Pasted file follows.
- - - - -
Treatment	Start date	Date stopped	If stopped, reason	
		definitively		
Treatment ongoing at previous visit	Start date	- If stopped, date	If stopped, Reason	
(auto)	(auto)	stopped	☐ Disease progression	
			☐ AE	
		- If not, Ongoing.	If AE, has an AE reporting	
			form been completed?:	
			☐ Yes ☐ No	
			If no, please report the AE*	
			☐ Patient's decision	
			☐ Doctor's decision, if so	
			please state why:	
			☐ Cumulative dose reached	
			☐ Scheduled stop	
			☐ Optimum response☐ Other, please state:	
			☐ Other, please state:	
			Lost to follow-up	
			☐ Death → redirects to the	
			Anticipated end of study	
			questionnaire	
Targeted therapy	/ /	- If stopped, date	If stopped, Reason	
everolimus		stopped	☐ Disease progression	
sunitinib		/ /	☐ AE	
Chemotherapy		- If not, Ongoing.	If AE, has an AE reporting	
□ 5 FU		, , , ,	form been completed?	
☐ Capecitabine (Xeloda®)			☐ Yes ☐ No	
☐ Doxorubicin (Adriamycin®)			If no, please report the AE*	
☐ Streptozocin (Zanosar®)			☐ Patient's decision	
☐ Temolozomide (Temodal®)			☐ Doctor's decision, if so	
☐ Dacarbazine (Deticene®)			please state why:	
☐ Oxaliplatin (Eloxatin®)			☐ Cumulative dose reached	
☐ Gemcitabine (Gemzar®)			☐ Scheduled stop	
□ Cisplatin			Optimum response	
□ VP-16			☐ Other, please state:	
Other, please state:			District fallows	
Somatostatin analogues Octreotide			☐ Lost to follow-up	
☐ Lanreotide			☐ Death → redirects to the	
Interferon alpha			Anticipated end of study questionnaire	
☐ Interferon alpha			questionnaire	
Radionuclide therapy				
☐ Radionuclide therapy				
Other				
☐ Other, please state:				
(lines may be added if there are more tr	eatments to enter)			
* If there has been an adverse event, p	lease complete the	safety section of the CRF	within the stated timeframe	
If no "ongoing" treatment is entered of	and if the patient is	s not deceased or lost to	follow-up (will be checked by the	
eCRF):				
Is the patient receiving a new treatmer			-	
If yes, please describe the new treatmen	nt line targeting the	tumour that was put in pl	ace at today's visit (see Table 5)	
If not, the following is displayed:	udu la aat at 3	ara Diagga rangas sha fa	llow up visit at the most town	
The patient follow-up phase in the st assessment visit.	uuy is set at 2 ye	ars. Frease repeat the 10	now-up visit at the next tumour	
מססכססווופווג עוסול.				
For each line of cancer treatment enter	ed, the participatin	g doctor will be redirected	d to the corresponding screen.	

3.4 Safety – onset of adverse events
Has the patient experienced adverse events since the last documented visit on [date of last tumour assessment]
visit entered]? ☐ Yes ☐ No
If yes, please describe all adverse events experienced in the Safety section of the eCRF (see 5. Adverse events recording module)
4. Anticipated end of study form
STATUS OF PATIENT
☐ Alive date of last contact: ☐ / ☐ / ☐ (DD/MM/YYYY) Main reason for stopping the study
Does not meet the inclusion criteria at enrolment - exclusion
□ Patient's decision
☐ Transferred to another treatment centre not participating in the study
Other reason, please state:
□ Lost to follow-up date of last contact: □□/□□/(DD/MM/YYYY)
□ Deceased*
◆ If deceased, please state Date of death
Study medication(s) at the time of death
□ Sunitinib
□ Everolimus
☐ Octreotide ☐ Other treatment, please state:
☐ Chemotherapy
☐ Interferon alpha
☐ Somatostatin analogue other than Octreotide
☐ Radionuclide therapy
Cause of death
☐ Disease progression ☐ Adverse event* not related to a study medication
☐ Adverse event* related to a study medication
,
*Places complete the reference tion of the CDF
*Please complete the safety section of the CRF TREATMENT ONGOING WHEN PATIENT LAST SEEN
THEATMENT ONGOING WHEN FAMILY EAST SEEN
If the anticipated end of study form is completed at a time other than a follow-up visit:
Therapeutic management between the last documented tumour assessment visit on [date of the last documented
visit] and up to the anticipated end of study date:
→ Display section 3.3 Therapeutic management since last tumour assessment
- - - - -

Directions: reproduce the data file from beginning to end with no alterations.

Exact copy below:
Treatment	Start date	Date stopped	If stopped, reason	
		definitively		
Treatment ongoing at previous visit	Start date	- If stopped, date	If stopped, Reason	
(auto)	(auto)	stopped	☐ Disease progression	
			☐ AE	
		- If not, Ongoing.	If AE, has an AE reporting	
			form been completed?:	
			☐ Yes ☐ No	
			If no, please report the AE*	
			☐ Patient's decision	
			☐ Doctor's decision, if so	
			please state why:	
			☐ Cumulative dose reached	
			☐ Scheduled stop	
			☐ Optimum response☐ Other, please state:	
			☐ Other, please state:	
			Lost to follow-up	
			☐ Death → redirects to the	
			Anticipated end of study	
			questionnaire	
Targeted therapy	/ /	- If stopped, date	If stopped, Reason	
everolimus		stopped	☐ Disease progression	
sunitinib		/ /	☐ AE	
Chemotherapy		- If not, Ongoing.	If AE, has an AE reporting	
□ 5 FU		, , , ,	form been completed?	
☐ Capecitabine (Xeloda®)			☐ Yes ☐ No	
☐ Doxorubicin (Adriamycin®)			If no, please report the AE*	
☐ Streptozocin (Zanosar®)			☐ Patient's decision	
☐ Temolozomide (Temodal®)			☐ Doctor's decision, if so	
☐ Dacarbazine (Deticene®)			please state why:	
☐ Oxaliplatin (Eloxatin®)			☐ Cumulative dose reached	
☐ Gemcitabine (Gemzar®)			☐ Scheduled stop	
□ Cisplatin			Optimum response	
□ VP-16			☐ Other, please state:	
Other, please state:			District fallows	
Somatostatin analogues Octreotide			☐ Lost to follow-up	
☐ Lanreotide			☐ Death → redirects to the	
Interferon alpha			Anticipated end of study questionnaire	
☐ Interferon alpha			questionnaire	
Radionuclide therapy				
☐ Radionuclide therapy				
Other				
☐ Other, please state:				
(lines may be added if there are more tr	eatments to enter)			
* If there has been an adverse event, p	lease complete the	safety section of the CRF	within the stated timeframe	
If no "ongoing" treatment is entered of	and if the patient is	s not deceased or lost to	follow-up (will be checked by the	
eCRF):				
Is the patient receiving a new treatmer			-	
If yes, please describe the new treatmen	nt line targeting the	tumour that was put in pl	ace at today's visit (see Table 5)	
If not, the following is displayed:	udu la aat at 3	ara Diagga rangas sha fa	llow up visit at the most town	
The patient follow-up phase in the st assessment visit.	uuy is set at 2 ye	ars. Frease repeat the 10	now-up visit at the next tumour	
מססכססווופווג עוסול.				
For each line of cancer treatment enter	ed, the participatin	g doctor will be redirected	d to the corresponding screen.	

3.4 Safety – onset of adverse events
Has the patient experienced adverse events since the last documented visit on [date of last tumour assessment]
visit entered]? ☐ Yes ☐ No
If yes, please describe all adverse events experienced in the Safety section of the eCRF (see 5. Adverse events recording module)
4. Anticipated end of study form
STATUS OF PATIENT
☐ Alive date of last contact: ☐ / ☐ / ☐ (DD/MM/YYYY) Main reason for stopping the study
Does not meet the inclusion criteria at enrolment - exclusion
□ Patient's decision
☐ Transferred to another treatment centre not participating in the study
Other reason, please state:
□ Lost to follow-up date of last contact: □□/□□/(DD/MM/YYYY)
□ Deceased*
◆ If deceased, please state Date of death
Study medication(s) at the time of death
□ Sunitinib
□ Everolimus
☐ Octreotide ☐ Other treatment, please state:
☐ Chemotherapy
☐ Interferon alpha
☐ Somatostatin analogue other than Octreotide
☐ Radionuclide therapy
Cause of death
☐ Disease progression ☐ Adverse event* not related to a study medication
☐ Adverse event* related to a study medication
,
*Places complete the reference tion of the CDF
*Please complete the safety section of the CRF TREATMENT ONGOING WHEN PATIENT LAST SEEN
THEATMENT ONGOING WHEN FAMILY EAST SEEN
If the anticipated end of study form is completed at a time other than a follow-up visit:
Therapeutic management between the last documented tumour assessment visit on [date of the last documented
visit] and up to the anticipated end of study date:
→ Display section 3.3 Therapeutic management since last tumour assessment